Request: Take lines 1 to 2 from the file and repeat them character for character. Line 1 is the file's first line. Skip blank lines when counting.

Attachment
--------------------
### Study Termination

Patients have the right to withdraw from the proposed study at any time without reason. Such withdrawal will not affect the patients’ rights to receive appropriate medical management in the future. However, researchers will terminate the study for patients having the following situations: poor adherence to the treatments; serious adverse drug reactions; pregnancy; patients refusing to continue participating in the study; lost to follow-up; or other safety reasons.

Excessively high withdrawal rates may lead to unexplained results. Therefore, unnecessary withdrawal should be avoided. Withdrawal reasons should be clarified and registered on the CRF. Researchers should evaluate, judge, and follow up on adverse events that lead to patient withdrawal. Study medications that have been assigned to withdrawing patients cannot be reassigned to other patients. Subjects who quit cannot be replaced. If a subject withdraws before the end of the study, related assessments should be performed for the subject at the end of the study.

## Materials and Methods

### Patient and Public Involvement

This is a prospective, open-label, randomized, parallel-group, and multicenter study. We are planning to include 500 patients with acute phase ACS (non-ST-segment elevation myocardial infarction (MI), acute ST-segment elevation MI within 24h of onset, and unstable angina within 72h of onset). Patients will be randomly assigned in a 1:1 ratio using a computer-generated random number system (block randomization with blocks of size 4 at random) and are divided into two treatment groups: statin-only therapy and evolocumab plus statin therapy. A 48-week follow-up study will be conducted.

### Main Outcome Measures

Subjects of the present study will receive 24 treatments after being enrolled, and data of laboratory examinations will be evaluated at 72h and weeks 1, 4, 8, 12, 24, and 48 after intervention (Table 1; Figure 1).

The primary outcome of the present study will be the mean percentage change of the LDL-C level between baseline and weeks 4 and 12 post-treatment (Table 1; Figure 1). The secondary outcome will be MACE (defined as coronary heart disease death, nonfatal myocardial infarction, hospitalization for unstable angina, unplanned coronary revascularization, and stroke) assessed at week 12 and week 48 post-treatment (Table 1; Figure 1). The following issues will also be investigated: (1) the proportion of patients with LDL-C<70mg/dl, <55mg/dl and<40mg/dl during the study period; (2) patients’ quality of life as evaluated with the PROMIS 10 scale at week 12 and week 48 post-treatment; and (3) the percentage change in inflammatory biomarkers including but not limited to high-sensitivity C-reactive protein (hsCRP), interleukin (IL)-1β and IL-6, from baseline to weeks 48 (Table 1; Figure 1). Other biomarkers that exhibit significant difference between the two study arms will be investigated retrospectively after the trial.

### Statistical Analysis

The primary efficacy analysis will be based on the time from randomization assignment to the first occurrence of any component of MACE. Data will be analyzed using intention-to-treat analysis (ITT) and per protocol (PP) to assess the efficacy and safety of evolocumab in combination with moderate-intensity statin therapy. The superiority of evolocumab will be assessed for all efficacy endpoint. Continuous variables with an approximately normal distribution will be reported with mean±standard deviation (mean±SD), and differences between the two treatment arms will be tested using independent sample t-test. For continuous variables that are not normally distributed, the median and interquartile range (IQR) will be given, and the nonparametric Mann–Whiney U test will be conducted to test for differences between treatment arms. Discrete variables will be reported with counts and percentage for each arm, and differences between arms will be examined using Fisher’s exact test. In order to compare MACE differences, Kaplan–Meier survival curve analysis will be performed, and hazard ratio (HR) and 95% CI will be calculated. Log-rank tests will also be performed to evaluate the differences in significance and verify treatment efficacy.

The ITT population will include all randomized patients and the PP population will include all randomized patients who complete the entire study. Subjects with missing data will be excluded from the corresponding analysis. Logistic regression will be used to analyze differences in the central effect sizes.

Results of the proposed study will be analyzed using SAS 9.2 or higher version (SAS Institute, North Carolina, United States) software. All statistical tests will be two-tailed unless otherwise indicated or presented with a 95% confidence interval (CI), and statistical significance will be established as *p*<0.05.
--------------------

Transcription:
### Study Termination

Patients have the right to withdraw from the proposed study at any time without reason. Such withdrawal will not affect the patients’ rights to receive appropriate medical management in the future. However, researchers will terminate the study for patients having the following situations: poor adherence to the treatments; serious adverse drug reactions; pregnancy; patients refusing to continue participating in the study; lost to follow-up; or other safety reasons.